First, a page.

Smog, Pollution, and Improving the Chicago Region’s Air Quality

by Melanie Blume for SUST 240

Smog over Chicago IL (photo: Storm Williams, ENN)

Smog over Chicago IL (photo: Storm Williams, ENS)

Ever wondered where that smog we see hanging over the city in the morning actually comes from? And what happens when we breathe it in? The collective cloud is referred to as particle pollution. It’s a gaseous mix of chemicals and minute debris. The truth isn’t always pretty, but it’s got very real health consequences for people who live in smog-polluted areas: cancers, reproductive problems, asthma, and heart disease.

The American Lung Association has a program that reveals air quality reports around the United States called State of the Air. In 2014, State of the Air gave Chicago a failing grade for particle pollution as well as unsafe ozone levels. Another resource for the public is scorecard.org, which gives information based on zip codes of pollution sources and levels. It includes air and water pollution and even names the companies who pollute the most in that area.

Scorecard.org uses data complied by the EPA’s Toxic Release Inventory (TRI). Companies by law are required to submit their chemical emissions to the TRI. In Cook County, the Corn Products Argo Plant in Bedford Park takes the title for the heaviest toxic air releases. They reported air releases of hydrochloric acid, sulfuric acid, N-hexane, hydrofluoric acid, lead compounds, mercury compounds, and ammonia adding up to 1,123,016 lbs. of pollutants.

While this list of chemicals doesn’t mean much to the average nonchemist, hydrochloric acid is ranked as one of the most hazardous compounds (worst 10%) to human health and the overall ecosystem (scorecard.org).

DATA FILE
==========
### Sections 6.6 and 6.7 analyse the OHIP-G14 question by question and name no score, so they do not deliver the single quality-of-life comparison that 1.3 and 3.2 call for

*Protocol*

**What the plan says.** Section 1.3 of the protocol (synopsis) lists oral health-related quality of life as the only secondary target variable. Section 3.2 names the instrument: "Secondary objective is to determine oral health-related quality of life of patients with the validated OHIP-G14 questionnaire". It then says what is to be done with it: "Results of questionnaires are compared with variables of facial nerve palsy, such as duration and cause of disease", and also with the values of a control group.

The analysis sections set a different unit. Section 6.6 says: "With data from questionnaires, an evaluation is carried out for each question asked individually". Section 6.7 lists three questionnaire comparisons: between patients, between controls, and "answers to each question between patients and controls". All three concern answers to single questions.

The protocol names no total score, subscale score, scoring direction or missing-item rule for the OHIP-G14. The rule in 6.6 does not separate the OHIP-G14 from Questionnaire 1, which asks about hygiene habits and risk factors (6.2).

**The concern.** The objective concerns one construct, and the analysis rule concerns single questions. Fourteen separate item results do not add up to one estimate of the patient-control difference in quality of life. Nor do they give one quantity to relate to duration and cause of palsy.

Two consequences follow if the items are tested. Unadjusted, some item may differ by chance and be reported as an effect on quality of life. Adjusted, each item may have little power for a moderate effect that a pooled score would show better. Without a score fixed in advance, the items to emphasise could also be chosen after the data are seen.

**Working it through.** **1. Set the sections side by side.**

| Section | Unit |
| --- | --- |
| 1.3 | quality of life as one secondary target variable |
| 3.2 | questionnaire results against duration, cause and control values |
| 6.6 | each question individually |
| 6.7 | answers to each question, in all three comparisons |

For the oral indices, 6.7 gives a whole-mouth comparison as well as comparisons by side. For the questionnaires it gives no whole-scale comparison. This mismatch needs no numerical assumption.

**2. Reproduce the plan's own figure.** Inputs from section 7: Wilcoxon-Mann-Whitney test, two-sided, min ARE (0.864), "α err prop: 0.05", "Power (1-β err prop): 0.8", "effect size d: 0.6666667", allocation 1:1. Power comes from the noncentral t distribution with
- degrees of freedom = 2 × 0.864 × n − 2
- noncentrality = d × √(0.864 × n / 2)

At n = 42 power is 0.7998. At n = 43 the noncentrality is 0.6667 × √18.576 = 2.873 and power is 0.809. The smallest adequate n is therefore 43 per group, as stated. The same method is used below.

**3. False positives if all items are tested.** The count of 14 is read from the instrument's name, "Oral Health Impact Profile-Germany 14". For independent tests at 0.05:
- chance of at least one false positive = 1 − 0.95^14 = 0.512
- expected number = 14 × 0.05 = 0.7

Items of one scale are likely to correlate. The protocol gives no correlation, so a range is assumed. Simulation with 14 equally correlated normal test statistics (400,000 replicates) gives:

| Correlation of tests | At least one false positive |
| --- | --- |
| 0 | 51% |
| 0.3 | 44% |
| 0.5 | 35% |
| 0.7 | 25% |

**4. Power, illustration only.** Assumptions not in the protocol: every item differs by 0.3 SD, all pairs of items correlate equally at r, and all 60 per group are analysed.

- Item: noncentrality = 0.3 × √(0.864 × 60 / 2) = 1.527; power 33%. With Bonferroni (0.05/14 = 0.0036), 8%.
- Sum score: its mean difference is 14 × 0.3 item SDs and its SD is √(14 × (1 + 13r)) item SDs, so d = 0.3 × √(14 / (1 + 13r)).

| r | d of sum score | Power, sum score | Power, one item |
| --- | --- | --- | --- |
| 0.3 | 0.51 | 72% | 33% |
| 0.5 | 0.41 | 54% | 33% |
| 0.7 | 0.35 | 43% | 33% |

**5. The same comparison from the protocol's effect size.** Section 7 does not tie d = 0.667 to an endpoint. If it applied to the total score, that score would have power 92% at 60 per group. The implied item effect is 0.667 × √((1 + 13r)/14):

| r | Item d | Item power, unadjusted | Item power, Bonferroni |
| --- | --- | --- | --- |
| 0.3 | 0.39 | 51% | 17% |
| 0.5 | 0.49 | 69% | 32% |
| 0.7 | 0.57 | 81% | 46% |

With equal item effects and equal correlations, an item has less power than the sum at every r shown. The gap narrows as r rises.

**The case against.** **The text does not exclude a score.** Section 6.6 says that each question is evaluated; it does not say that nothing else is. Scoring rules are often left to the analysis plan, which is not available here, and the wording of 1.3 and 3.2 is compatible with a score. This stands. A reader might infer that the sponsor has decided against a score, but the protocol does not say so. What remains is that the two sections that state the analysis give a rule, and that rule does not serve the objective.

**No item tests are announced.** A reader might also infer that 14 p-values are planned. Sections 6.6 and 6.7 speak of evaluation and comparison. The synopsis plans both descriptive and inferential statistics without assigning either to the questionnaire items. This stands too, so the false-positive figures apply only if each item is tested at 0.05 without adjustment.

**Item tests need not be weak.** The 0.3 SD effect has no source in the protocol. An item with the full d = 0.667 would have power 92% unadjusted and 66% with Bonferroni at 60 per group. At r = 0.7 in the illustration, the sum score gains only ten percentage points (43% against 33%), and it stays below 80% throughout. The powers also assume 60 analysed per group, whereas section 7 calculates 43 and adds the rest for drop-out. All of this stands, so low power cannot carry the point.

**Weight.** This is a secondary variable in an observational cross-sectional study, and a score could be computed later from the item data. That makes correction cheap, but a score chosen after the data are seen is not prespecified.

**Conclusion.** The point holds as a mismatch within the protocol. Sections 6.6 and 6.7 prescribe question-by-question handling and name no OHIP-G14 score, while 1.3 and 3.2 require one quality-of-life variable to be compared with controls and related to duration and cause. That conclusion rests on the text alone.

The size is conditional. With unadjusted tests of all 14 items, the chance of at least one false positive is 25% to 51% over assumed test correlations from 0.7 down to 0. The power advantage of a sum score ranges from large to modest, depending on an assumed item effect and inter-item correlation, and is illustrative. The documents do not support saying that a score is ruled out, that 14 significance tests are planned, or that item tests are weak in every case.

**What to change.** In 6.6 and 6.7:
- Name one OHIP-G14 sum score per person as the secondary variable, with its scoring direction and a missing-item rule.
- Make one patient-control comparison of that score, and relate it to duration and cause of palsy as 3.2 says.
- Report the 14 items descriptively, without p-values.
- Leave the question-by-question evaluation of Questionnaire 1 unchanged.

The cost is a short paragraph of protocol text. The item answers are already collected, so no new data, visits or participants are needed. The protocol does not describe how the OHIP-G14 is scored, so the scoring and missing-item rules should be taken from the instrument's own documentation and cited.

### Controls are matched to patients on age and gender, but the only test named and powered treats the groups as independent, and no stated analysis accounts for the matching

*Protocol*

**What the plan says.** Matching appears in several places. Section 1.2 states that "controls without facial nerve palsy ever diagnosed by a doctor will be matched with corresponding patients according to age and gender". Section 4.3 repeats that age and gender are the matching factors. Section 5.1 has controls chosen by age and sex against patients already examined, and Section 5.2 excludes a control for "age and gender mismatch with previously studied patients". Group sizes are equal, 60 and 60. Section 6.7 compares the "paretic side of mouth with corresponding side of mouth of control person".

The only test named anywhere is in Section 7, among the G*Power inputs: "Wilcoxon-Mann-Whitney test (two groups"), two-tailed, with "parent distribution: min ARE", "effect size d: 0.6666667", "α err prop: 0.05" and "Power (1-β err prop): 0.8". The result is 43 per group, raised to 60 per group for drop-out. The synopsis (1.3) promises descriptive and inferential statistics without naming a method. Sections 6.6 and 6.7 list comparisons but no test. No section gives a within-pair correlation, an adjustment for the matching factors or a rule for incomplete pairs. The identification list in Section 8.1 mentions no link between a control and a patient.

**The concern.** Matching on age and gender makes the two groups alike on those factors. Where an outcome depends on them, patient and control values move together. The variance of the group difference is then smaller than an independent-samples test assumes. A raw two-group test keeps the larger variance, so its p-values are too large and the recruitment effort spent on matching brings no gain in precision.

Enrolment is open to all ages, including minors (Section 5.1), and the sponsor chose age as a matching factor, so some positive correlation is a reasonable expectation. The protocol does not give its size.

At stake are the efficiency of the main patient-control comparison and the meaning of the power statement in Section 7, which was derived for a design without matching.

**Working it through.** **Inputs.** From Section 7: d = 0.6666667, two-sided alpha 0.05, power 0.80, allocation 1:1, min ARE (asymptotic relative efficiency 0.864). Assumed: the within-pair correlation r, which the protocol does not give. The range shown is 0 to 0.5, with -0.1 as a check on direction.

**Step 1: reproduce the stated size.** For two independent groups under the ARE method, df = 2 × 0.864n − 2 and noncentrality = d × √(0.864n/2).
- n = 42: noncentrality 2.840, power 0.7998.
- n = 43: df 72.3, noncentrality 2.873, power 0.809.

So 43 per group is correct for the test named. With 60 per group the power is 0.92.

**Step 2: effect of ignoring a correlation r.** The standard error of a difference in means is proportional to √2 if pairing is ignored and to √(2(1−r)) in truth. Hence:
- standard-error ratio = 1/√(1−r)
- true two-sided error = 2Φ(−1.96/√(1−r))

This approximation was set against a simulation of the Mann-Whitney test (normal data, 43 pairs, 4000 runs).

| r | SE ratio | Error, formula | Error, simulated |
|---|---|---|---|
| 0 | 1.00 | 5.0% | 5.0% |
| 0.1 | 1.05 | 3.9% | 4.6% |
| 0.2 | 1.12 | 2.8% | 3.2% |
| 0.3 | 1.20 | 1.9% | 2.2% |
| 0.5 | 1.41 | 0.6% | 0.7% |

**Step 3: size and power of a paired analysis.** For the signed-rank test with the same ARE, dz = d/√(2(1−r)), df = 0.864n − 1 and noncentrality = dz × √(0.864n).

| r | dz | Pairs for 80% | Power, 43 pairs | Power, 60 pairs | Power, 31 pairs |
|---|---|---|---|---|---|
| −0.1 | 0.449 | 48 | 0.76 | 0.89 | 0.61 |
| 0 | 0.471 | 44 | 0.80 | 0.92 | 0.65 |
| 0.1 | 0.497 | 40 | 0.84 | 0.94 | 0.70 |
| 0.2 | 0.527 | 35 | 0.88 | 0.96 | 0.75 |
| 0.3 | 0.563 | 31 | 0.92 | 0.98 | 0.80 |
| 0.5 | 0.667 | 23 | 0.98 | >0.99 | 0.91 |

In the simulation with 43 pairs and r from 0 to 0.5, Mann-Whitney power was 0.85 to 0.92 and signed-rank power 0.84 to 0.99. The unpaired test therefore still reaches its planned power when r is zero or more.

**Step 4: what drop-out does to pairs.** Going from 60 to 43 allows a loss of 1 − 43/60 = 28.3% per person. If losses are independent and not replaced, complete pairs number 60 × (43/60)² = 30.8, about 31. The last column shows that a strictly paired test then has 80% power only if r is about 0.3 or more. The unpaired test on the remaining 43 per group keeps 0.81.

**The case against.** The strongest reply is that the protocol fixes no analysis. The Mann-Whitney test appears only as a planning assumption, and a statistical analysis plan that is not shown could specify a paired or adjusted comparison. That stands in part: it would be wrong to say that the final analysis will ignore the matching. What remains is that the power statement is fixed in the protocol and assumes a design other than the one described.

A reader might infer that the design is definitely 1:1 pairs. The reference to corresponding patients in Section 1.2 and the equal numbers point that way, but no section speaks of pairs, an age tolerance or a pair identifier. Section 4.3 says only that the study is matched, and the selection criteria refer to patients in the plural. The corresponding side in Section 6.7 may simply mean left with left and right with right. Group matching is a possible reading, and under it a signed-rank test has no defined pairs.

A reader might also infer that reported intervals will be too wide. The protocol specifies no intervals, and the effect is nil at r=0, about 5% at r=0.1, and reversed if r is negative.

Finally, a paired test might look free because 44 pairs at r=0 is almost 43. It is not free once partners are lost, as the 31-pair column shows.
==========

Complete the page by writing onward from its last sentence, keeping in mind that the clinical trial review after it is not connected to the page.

Despite being overlooked because it’s not entirely visible, air pollution has serious consequences. The American Lung Association reports that air pollution is linked to “increase the risk of heart disease, lung cancer and asthma attacks and can interfere with the growth and work of the lungs.” Cancer or asthma from extended exposure from general air quality is impossible to prove in terms of pinpoint the exact cause, but we’ve seen a clear enough trend to realize what happens when we breathe in toxic chemicals and particulates.

Nationally, the EPA sets the standards and uses the TRI data to make feasible benchmarks for industries to comply with. Change in air quality is assessed by the EPA and revisited every five years. The EPA is responsible for setting national air quality standards under the Clean Air Act that was enacted to improve air quality and protect public health “with an adequate margin of safety.”

On a much more local level, Chicago has its own action plan. As a response to our failing air quality grade in Chicago, solutions are being proposed. Mayor Emanuel wants clear data on air quality and sources to improve the efficacy of any changes he can implement. Amina Elahi, a reporter with the Chicago Tribune‘s Blue Sky Innovation, wrote about Chicago’s plan to implement a high tech data collection system that will improve public health and safety.

The project is called Array of Things and will start rolling out at the end of this year. The goal is use technology to make better decisions in terms of Chicago’s overall sustainability. Devices mounted on lampposts will monitor air pollution and a free downloadable app will show pedestrians which route avoids the most air pollution to their destination. This database will remotely collect a plethora of information that will provide the city with solid data that’s necessary in making crucial decisions affecting public health.

Even if this program doesn’t turn out to be as successful as one might hope, it is nonetheless progress in the right direction. Public awareness about air pollution, its consequences, and its potential solutions is a critical component to changing our the quality of our environment for the better.

Each week during the Fall 2014 semester, students in Prof. Mike Bryson’s SUST 240 Waste online class at Roosevelt University will contribute blog posts on urban and suburban sustainability issues to the Schaumburg’s Sustainable Future website.